Section 804 of the FDCA has a built-in statutory enforcement mechanism. Section 301(aa) of the FDCA establishes that non-compliance with Section 804, or the implementing regulations, is a Prohibited Act. 21 U.S.C. § 331(aa). The FDCA also establishes enhanced criminal fines and imprisonment for manufacturers or Importers that violate Section 804(e), the provision that requires manufacturers to share testing information with Importers. The standard felony provision under the FDCA authorizes 3 years imprisonment and a $10,000 fine, but the enhanced penalty is 10 years imprisonment and a $250,000 fine. See 21 U.S.C. § 333(a)(2) (establishing general penalties for violations of the FDCA committed with the intent to mislead or defraud and second offenses under the FDCA); see also 21 U.S.C. § 333(b)(6) (establishing enhanced penalties for manufacturers and importers who knowingly fail to comply with Section 804(e)). Notably, the Proposed Rule explicitly emphasizes that “the obligations on manufacturers” are enforceable under Section 301(aa).
The Proposed Rule was published in the Federal Register on December 23, 2019, and comments are due on March 9, 2020.
Pathway II – Manufacturer Importation
To implement Pathway II, FDA issued a guidance document entitled, “Importation of Certain FDA-Approved Human Prescription Drugs, Including Biological Products, under Section 801(d)(1)(B) of the Federal Food, Drug, and Cosmetic Act: Draft Guidance for Industry.” The Draft Guidance addresses the steps that drug manufacturers would need to take to obtain a new NDC to import FDA-approved drugs that were manufactured and authorized for sale in a foreign country where the drugs were originally intended to be marketed (“multi-market approved products” or “MMA products”)—should drug manufacturers want to do so. The steps manufacturers must take include:
1. Labeling – MMA products, like all FDA-approved prescription drugs, must be accompanied by FDA-approved labeling. Therefore, a manufacturer seeking to market an MMA product under an NDA or biologics license application (BLA) must submit a labeling supplement under 21 C.F.R. §§ 314.70 or 601.12(f). The supplements, among other things, must include an attestation by the manufacturer that the MMA product has the same quality and characteristics as the FDA-approved products.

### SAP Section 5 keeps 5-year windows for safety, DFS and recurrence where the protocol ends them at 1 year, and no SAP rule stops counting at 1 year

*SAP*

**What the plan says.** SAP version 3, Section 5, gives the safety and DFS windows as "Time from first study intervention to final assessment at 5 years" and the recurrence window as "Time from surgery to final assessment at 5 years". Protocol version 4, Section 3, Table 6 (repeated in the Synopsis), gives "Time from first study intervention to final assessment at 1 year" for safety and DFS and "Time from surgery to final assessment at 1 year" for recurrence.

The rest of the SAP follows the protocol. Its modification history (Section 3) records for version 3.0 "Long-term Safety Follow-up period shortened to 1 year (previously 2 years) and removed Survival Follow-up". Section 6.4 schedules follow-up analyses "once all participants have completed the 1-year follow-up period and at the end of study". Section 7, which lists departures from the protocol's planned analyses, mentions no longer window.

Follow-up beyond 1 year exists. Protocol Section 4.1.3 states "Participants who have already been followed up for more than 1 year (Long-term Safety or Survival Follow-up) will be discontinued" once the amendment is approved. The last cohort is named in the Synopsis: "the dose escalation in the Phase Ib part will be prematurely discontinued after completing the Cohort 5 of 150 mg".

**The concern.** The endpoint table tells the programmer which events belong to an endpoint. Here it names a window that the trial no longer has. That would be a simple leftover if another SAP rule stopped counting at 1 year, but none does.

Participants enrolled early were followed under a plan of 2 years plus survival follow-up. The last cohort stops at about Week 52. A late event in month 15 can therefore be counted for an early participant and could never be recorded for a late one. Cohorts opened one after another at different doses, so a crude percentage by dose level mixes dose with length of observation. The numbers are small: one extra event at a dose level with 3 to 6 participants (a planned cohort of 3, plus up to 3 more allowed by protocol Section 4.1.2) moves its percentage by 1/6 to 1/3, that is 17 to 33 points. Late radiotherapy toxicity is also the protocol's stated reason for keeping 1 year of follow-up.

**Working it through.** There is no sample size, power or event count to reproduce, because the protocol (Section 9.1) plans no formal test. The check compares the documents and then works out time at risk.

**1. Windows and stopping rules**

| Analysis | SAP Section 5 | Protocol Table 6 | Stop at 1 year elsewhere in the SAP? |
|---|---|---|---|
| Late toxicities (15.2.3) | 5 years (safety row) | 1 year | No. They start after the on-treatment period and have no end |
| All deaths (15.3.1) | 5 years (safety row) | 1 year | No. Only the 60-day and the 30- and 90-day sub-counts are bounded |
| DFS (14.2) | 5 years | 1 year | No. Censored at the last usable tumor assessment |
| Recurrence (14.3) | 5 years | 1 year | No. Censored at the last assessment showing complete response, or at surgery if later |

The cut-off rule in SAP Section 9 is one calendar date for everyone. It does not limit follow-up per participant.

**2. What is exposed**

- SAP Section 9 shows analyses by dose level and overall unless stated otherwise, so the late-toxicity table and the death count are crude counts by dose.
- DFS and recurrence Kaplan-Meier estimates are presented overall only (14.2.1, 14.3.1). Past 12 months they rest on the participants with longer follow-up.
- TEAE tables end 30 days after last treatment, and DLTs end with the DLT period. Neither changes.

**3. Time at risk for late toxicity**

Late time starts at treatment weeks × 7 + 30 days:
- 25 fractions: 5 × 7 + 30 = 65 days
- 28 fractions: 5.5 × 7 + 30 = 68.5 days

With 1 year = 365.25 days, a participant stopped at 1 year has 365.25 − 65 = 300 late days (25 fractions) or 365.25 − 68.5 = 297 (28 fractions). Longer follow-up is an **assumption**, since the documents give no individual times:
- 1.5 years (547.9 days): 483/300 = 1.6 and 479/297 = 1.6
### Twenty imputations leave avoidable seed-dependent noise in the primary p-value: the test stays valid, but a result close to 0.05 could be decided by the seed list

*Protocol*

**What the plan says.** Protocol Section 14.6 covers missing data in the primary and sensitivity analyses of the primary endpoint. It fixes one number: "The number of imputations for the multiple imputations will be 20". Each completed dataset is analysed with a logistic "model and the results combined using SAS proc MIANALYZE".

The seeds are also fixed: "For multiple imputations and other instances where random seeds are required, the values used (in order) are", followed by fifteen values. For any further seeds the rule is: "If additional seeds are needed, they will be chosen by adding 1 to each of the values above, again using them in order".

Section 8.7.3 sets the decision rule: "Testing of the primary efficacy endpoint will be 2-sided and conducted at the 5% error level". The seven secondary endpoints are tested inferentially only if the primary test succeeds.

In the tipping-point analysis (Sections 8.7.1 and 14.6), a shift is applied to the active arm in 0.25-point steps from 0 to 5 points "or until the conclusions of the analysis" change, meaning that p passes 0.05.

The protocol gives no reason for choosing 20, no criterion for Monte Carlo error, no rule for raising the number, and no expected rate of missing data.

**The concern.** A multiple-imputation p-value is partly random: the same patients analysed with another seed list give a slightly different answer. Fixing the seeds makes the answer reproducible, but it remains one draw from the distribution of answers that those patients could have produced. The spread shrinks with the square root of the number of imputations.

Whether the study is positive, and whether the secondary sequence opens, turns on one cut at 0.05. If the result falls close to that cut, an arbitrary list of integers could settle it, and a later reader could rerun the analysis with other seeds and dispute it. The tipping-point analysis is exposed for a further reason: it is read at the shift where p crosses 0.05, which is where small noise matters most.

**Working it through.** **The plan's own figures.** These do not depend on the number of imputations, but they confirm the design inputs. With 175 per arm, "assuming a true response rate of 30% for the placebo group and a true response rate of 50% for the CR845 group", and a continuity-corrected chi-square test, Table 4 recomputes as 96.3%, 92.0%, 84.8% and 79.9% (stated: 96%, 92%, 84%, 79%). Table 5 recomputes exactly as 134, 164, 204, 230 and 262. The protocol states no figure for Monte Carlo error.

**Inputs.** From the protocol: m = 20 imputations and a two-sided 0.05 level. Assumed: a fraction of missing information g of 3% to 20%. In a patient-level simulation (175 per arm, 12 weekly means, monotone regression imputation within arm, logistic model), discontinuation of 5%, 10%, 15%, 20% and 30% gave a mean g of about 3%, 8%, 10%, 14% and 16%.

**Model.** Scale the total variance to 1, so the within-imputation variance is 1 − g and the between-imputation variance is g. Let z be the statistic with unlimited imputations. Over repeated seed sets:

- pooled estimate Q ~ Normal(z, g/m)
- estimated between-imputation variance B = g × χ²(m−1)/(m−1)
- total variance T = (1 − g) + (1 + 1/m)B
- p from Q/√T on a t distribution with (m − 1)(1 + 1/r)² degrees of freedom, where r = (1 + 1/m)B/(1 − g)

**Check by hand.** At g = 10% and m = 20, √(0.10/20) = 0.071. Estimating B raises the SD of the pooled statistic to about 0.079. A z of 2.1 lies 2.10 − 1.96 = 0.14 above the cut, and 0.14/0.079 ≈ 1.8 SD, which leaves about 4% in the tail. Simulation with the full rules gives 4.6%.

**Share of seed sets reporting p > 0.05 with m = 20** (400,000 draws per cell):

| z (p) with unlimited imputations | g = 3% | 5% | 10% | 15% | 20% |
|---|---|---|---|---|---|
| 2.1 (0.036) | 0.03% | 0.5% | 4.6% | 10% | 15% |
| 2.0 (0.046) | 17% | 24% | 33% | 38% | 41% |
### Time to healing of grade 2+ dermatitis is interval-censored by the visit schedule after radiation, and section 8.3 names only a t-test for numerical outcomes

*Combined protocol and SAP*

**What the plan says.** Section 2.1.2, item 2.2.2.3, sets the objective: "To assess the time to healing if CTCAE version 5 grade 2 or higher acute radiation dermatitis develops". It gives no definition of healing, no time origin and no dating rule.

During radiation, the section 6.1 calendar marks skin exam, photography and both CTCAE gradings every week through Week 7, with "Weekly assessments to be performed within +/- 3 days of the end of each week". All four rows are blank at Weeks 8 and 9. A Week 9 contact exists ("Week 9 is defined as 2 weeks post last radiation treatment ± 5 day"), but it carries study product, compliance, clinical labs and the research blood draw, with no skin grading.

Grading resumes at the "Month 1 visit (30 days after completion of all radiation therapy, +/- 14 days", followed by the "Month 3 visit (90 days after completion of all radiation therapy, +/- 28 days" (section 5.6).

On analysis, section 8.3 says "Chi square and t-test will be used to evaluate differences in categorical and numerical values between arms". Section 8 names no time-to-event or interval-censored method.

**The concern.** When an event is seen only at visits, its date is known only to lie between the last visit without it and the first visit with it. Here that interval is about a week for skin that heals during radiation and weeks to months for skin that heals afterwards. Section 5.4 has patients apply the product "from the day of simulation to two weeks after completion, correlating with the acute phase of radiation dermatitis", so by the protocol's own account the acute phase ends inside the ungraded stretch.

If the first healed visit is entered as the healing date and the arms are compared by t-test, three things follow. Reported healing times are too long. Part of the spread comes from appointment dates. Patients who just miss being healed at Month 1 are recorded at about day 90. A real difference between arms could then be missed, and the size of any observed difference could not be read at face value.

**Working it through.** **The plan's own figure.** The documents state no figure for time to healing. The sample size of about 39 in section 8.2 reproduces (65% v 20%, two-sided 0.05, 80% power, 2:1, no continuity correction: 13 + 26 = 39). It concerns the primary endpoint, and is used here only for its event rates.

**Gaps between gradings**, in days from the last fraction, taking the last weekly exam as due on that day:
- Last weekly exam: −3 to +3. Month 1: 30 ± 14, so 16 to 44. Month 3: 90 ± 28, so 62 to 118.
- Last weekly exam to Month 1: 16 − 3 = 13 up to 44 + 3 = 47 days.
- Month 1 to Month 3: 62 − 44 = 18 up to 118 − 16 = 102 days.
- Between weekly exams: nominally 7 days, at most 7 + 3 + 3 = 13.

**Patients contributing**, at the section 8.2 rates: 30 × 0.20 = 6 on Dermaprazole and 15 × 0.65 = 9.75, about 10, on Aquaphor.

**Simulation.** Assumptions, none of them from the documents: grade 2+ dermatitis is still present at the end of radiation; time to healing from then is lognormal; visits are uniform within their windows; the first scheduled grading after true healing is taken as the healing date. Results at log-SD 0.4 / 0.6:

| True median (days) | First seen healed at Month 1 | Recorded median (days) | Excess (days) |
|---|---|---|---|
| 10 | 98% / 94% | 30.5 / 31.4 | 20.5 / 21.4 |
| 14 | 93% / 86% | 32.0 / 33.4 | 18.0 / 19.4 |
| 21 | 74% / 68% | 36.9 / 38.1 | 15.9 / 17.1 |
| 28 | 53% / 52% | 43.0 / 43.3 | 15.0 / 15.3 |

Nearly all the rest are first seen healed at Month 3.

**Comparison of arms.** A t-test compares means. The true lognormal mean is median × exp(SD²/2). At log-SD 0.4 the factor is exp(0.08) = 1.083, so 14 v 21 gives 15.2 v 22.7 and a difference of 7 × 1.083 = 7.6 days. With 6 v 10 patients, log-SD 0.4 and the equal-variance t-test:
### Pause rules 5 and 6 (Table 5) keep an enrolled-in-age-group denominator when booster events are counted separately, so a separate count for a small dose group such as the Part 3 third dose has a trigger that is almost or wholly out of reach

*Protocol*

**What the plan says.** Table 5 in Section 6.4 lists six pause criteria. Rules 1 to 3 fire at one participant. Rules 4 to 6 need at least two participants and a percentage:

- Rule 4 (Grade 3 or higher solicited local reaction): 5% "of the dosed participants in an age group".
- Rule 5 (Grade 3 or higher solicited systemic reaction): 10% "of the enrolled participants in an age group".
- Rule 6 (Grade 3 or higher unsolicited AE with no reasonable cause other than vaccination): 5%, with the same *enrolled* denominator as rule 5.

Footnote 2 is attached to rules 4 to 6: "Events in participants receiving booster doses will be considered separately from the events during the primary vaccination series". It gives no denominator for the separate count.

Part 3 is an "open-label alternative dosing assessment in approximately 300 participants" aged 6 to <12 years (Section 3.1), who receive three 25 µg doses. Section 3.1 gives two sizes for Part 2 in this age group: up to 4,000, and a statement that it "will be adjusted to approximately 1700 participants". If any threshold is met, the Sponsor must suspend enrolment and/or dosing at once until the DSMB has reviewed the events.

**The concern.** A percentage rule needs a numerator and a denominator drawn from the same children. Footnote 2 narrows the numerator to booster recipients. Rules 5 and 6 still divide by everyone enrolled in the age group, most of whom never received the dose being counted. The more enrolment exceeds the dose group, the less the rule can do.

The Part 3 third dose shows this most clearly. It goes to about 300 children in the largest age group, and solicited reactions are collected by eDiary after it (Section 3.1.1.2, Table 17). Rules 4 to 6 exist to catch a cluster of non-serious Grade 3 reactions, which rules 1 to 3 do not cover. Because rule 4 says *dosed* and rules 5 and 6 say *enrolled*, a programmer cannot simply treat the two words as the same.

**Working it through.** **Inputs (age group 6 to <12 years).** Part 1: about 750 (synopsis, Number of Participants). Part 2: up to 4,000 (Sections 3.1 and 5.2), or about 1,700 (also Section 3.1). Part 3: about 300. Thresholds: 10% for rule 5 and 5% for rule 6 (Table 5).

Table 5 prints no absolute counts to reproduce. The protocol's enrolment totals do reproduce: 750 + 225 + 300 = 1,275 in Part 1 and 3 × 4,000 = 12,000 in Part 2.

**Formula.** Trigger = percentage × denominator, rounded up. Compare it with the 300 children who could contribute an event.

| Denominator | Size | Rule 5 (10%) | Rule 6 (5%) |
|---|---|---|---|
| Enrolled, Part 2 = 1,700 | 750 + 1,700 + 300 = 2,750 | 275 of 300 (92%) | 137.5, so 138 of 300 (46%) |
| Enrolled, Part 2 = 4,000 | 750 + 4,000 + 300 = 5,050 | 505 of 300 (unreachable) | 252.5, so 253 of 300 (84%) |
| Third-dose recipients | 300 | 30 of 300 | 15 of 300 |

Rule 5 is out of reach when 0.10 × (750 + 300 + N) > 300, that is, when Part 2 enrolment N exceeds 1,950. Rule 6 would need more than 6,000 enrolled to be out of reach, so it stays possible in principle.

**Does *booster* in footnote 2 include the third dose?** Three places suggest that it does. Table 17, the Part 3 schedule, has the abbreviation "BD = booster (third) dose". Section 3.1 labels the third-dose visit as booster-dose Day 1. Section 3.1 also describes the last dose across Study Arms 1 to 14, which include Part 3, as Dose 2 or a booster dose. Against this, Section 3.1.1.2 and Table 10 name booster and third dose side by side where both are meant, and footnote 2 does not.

2. Registering, Listing and Proposing an NDC – FDA recommends that drug manufacturers propose a new NDC for the MMA product by following the procedures set forth in 21 C.F.R. 207.33. As discussed below, this separate NDC may have significant implications for drugs used in the Part D and Medicaid programs, and possibly even in the Part B program as well. The procedures for registration and listing are the same for MMA products as for all FDA-approved drugs.
3. Drug Supply Chain Security Act (DSCSA) – The DSCSA requires, among other things, product tracing and verification and product identification. It also establishes authorized trading partner requirements for manufacturers, repackagers, wholesale distributors, and dispensers to facilitate the tracing of certain prescription drugs through the supply chain. Any MMA product that meets the definition of a “product” under the DSCSA, see 21 U.S.C. § 360eee (defining “product” as any prescription drug in finished dosage form, subject to certain exceptions), will be subject to all the applicable requirements for such “products” under Section 582 of the FDCA, including product tracing and verification and product identification requirements. With regard to product identification, FDA recommends that manufacturers affix or imprint the required product identifier to the DSCSA-covered MMA product when the FDA-approved label is applied. With regard to product tracing and verification, FDA notes that trading partners are required to provide the subsequent purchaser with product tracing information for each transaction involving a DSCSA-covered MMA product and that trading partners are also required to have appropriate verification systems in place.